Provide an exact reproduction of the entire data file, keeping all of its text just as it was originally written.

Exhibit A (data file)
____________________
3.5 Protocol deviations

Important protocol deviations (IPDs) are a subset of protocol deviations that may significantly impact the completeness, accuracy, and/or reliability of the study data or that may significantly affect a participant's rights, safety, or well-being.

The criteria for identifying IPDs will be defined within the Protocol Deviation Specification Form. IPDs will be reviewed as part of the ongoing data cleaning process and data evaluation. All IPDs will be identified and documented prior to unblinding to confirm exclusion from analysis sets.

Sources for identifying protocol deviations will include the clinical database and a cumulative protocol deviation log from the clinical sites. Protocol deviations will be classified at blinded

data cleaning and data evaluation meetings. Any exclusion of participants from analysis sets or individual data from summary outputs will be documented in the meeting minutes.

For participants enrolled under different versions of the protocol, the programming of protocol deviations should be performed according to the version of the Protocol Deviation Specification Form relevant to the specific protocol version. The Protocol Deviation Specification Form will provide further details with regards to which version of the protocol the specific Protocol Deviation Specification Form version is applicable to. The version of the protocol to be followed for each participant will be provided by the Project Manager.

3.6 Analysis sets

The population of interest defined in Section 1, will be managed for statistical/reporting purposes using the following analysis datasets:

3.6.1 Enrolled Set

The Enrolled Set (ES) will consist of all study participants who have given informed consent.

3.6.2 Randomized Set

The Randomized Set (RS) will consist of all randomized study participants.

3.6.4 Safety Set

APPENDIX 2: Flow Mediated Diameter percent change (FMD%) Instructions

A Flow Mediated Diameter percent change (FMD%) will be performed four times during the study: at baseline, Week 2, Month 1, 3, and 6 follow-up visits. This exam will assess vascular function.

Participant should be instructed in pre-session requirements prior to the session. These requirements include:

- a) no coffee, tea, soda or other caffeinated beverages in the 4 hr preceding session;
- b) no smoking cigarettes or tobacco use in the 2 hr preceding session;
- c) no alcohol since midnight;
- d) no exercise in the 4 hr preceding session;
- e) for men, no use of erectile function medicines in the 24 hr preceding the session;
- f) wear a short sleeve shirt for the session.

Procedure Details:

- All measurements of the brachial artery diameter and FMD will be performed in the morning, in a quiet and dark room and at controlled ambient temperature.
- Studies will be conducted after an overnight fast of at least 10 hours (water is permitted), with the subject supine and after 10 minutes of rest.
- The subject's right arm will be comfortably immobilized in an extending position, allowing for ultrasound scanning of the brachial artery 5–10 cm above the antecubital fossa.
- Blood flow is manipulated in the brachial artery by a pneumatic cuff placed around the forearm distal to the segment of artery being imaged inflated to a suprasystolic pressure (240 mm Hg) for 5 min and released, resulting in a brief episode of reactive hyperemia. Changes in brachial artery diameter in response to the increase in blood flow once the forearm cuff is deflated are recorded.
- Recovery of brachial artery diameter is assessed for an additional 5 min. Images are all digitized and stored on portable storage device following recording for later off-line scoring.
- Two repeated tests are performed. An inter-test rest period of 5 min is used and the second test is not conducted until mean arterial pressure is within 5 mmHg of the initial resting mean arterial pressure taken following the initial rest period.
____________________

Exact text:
3.5 Protocol deviations

Important protocol deviations (IPDs) are a subset of protocol deviations that may significantly impact the completeness, accuracy, and/or reliability of the study data or that may significantly affect a participant's rights, safety, or well-being.

The criteria for identifying IPDs will be defined within the Protocol Deviation Specification Form. IPDs will be reviewed as part of the ongoing data cleaning process and data evaluation. All IPDs will be identified and documented prior to unblinding to confirm exclusion from analysis sets.

Sources for identifying protocol deviations will include the clinical database and a cumulative protocol deviation log from the clinical sites. Protocol deviations will be classified at blinded

data cleaning and data evaluation meetings. Any exclusion of participants from analysis sets or individual data from summary outputs will be documented in the meeting minutes.

For participants enrolled under different versions of the protocol, the programming of protocol deviations should be performed according to the version of the Protocol Deviation Specification Form relevant to the specific protocol version. The Protocol Deviation Specification Form will provide further details with regards to which version of the protocol the specific Protocol Deviation Specification Form version is applicable to. The version of the protocol to be followed for each participant will be provided by the Project Manager.

3.6 Analysis sets

The population of interest defined in Section 1, will be managed for statistical/reporting purposes using the following analysis datasets:

3.6.1 Enrolled Set

The Enrolled Set (ES) will consist of all study participants who have given informed consent.

3.6.2 Randomized Set

The Randomized Set (RS) will consist of all randomized study participants.

3.6.4 Safety Set

APPENDIX 2: Flow Mediated Diameter percent change (FMD%) Instructions

A Flow Mediated Diameter percent change (FMD%) will be performed four times during the study: at baseline, Week 2, Month 1, 3, and 6 follow-up visits. This exam will assess vascular function.

Participant should be instructed in pre-session requirements prior to the session. These requirements include:

- a) no coffee, tea, soda or other caffeinated beverages in the 4 hr preceding session;
- b) no smoking cigarettes or tobacco use in the 2 hr preceding session;
- c) no alcohol since midnight;
- d) no exercise in the 4 hr preceding session;
- e) for men, no use of erectile function medicines in the 24 hr preceding the session;
- f) wear a short sleeve shirt for the session.

Procedure Details:

- All measurements of the brachial artery diameter and FMD will be performed in the morning, in a quiet and dark room and at controlled ambient temperature.
- Studies will be conducted after an overnight fast of at least 10 hours (water is permitted), with the subject supine and after 10 minutes of rest.
- The subject's right arm will be comfortably immobilized in an extending position, allowing for ultrasound scanning of the brachial artery 5–10 cm above the antecubital fossa.
- Blood flow is manipulated in the brachial artery by a pneumatic cuff placed around the forearm distal to the segment of artery being imaged inflated to a suprasystolic pressure (240 mm Hg) for 5 min and released, resulting in a brief episode of reactive hyperemia. Changes in brachial artery diameter in response to the increase in blood flow once the forearm cuff is deflated are recorded.
- Recovery of brachial artery diameter is assessed for an additional 5 min. Images are all digitized and stored on portable storage device following recording for later off-line scoring.
- Two repeated tests are performed. An inter-test rest period of 5 min is used and the second test is not conducted until mean arterial pressure is within 5 mmHg of the initial resting mean arterial pressure taken following the initial rest period.